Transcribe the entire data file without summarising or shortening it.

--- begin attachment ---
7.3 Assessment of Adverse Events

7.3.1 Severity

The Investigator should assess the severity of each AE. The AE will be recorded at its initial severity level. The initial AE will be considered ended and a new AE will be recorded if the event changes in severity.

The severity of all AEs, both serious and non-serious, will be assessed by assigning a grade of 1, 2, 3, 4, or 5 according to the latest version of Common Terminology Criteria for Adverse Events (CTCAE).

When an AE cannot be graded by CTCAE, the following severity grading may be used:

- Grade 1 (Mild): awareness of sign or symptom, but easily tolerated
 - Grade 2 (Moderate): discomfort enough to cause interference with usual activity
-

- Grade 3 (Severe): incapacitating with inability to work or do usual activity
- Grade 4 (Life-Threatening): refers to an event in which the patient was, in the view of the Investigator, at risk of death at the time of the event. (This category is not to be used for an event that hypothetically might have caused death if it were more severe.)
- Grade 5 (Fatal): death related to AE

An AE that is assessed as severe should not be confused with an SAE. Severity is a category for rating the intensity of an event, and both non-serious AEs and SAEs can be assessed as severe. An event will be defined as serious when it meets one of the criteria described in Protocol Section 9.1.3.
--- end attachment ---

7.3 Assessment of Adverse Events

7.3.1 Severity

The Investigator should assess the severity of each AE. The AE will be recorded at its initial severity level. The initial AE will be considered ended and a new AE will be recorded if the event changes in severity.

The severity of all AEs, both serious and non-serious, will be assessed by assigning a grade of 1, 2, 3, 4, or 5 according to the latest version of Common Terminology Criteria for Adverse Events (CTCAE).

When an AE cannot be graded by CTCAE, the following severity grading may be used:

- Grade 1 (Mild): awareness of sign or symptom, but easily tolerated
 - Grade 2 (Moderate): discomfort enough to cause interference with usual activity
-

- Grade 3 (Severe): incapacitating with inability to work or do usual activity
- Grade 4 (Life-Threatening): refers to an event in which the patient was, in the view of the Investigator, at risk of death at the time of the event. (This category is not to be used for an event that hypothetically might have caused death if it were more severe.)
- Grade 5 (Fatal): death related to AE

An AE that is assessed as severe should not be confused with an SAE. Severity is a category for rating the intensity of an event, and both non-serious AEs and SAEs can be assessed as severe. An event will be defined as serious when it meets one of the criteria described in Protocol Section 9.1.3.